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Thread: Breakfalling!

  1. #81
    Super Moderator Abbax8's Avatar
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    "Ju" does mean gentle but don't forget the caveat "Best Use of Energy." I could see my arm slamming into and under uke's chin as they barreled towards me.

    Dennis
    Only a Cowardly Loser hurts an innocent, defenseless person.

    Dennis P. McGeehan

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    Yes, but in that instance, Dennis, it is pitting the mass of your upper body against the supporting muscles of uke's neck. Strong vs. weak. In that same example, you wouldn't have your arm slam into their chest/torso, right?
    Before one can become successful, he must learn to tell the difference between what is impossible and what is merely difficult.
    I am not a Doctor. The world has enough of those.

  3. #83
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    No, I would not !
    Only a Cowardly Loser hurts an innocent, defenseless person.

    Dennis P. McGeehan

  4. #84
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    Concurred with tai-atari. A clothesline is a good example, or rising up from a low position to a high position while the attacker moves forward, stopping the upper body while the bottom half continues. Also, it's occurring to tai-atari doesn't have to be done with the body alone, the arms can be out in front knocking the body back...
    Russ Ebert
    The narcissism of small differences is especially true in the martial arts.


  5. #85
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    This thread has taken an interesting turn...kuzushi and striking. I think I'll start another thread on this....
    Russ Ebert
    The narcissism of small differences is especially true in the martial arts.


  6. #86
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    Different throws require different types of breakfalls. Most people start out learning to "feel" for falls from a static stance, then building up to understanding how the body is moving while being thrown, correct?
    Last edited by Mekugi; 02-18-2012 at 00:15.
    Russ Ebert
    The narcissism of small differences is especially true in the martial arts.


  7. #87
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    One of my first judo coachs said that the throwing of an opponent on their back in competition represents ... "coulda' put you on your head." (Keeping in mind you wouldn't have called this guy a modern judo player.) The first fall he taught was "back-falls" becasue you spread the impact over a larger surface area. He taught all the other falls as well, but included the backfall. Over time guys fell more on their sides etc but the idea was that there were different applications.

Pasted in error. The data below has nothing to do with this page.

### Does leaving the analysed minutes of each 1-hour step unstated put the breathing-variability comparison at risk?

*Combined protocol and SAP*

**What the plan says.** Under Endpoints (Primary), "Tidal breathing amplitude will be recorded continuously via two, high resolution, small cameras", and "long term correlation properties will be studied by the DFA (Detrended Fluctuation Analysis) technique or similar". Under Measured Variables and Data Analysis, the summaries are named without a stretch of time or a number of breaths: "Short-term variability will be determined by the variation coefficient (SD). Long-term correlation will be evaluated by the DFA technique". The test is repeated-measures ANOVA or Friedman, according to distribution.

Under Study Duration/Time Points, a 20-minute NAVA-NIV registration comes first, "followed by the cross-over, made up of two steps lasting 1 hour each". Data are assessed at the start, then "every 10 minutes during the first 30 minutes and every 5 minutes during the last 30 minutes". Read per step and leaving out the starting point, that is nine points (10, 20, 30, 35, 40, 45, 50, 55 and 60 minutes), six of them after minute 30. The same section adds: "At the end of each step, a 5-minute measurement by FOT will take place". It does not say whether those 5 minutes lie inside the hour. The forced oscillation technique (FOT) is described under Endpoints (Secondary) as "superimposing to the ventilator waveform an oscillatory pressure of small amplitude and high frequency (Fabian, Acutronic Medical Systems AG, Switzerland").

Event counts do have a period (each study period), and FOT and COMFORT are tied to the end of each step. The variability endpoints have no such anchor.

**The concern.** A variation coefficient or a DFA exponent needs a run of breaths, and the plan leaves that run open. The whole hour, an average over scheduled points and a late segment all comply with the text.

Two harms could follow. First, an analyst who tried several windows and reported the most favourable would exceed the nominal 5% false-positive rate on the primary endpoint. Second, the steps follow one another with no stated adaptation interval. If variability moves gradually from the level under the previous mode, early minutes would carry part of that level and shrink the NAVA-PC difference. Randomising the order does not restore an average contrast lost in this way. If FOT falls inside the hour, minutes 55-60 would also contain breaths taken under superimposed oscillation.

As to the merit of breakfalling, it is worthwhile, since it is the most utilized skill in "real-life," that the majority of us will use.

  8. #88
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    An excerpt from my e-book:

    Most people will have in their mind’s self defense as one of the reasons for studying Martial Arts. However, they give little thought as to what self defense really is. It is not just fighting but rather a set of skills and a mind set that will keep you safe in potentially dangerous situations. It is entirely possible that in your day to day life you will not be assaulted, and I pray this is so. However, I can say with almost certainty that there will be times in your life when you will fall down. The ability to safely fall so as to minimize injuries is that most practical self defense technique I teach to my students. Especially since I live in Central Pennsylvania where in the winter there is ample opportunity to slip and fall. My ability to fall has saved my neck numerous times and I am thankful to my instructors for teaching me this life saving technique. I strongly urge all of you to learn and practice proper falling techniques. The first time you need to use it on the street, you will be glad you know how to do it.